I appreciate the time you put into this article but I have to completely disagree with you.

    Just the fact that so many people are complaining about how poor music is nowadays is reason enough for it to be true. Anyone who disagrees is just someone who is easily pleased. The rest of us treasure quality and we know it when we hear it.

    You can argue that there’s some good bands or singers out there nowadays and to an extent you are right. But there is nowhere near the quality or quantity that there once was and this is no coincidence. The music industry is just making a cheap, easy-to-reproduce product that can be sold to the masses. They sign artists/bands who all sound alike because it gives them a greater chance for a positive return on their investment when introducing a new product (singer/band) to their customer base.

    The music people are gone from the industry and have been replaced with bean counters and the music has suffered because of it.

    • C.J. Smith

      Lots of classical music (that is considered great by current classical musicians) was taunted by some of the people of those days as being poor music, so that is not reason enough.

  • Wladyslas

    This site really amazed me, and this article is really good either..

    But don’t you think that the people making music nowadays are only re-using old patterns and destroying the “soul” of chords ?

    Can’t we also notice lesser vocal complexity (due to auto tune and 2-word sentences) ?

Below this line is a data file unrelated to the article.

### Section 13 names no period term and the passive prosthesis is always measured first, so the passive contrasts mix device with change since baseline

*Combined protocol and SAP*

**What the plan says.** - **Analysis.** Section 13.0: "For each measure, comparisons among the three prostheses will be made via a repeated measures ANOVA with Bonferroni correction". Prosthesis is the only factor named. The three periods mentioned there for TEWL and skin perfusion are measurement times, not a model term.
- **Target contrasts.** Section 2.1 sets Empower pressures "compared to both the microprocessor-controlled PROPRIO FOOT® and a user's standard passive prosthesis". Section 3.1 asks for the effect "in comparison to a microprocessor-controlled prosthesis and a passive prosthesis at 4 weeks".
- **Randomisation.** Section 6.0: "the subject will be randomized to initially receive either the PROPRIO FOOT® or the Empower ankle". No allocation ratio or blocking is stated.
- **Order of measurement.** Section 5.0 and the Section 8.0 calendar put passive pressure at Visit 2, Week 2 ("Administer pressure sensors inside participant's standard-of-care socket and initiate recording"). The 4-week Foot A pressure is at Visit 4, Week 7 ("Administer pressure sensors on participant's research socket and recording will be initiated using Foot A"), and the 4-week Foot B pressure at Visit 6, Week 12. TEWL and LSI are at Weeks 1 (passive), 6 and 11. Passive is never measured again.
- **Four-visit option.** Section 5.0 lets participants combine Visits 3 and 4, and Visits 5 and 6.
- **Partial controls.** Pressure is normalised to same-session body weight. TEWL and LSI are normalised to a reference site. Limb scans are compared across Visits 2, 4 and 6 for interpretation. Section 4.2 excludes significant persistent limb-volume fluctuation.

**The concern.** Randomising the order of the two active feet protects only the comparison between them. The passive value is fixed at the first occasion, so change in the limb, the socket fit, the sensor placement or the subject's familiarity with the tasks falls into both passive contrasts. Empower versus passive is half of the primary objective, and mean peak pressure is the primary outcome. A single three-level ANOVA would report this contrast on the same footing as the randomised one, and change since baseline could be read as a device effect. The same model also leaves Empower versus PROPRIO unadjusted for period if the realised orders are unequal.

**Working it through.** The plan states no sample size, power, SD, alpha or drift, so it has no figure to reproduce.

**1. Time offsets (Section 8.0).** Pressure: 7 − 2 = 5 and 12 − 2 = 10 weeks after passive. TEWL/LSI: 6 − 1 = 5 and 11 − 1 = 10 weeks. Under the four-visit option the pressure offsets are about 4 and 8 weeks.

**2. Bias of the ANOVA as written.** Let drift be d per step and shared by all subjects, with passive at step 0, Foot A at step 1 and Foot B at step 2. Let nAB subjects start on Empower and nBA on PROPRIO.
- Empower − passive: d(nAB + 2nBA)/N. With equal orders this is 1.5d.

If it’s all about dynamic range and listening to music in your car, music is only becoming a product, not a piece of art like it should be (i’m not talking about advertisement here).

    For instance, have you ever heard this :

    Anyway, i love the way this site is built, it’s a good place to share impressions about music and even make music and collaborate with each others, I do hope this starting community won’t die.

    (I do apologize for the mistakes, I come from France)

    • Adam Deb

      That song is literally a joke. It’s an invalid example. But, pertaining to the rest of your comment, it takes a lot of discipline to write a simple song. A lot of hardcore bands use unnecessary chords and licks to show off, but it doesn’t sound catchy.

  • Adam Misrahi

    I agree with the author on a lot of this. People seem to forget how bad the majority of music was in 70s, how incredibly formulaic the stuff we’ve forgotten from the 60s, the bland synth-pop yuppie obsession in the 80s, etc..

    However, I think he/she is seriously mistaken on the subject of dynamic range.

    With the comment “then just turn your volume control down” he/she misses the point of what’s being complained about.

    It’s true that engineers and producers have indeed got better at giving the impression of dynamic range when it’s not really there. It’s also true that loud and distorted often sounds better and more exciting on first listen. The distortion also makes the mix engineer’s job easier by making it gel better and feel like everything’s working together.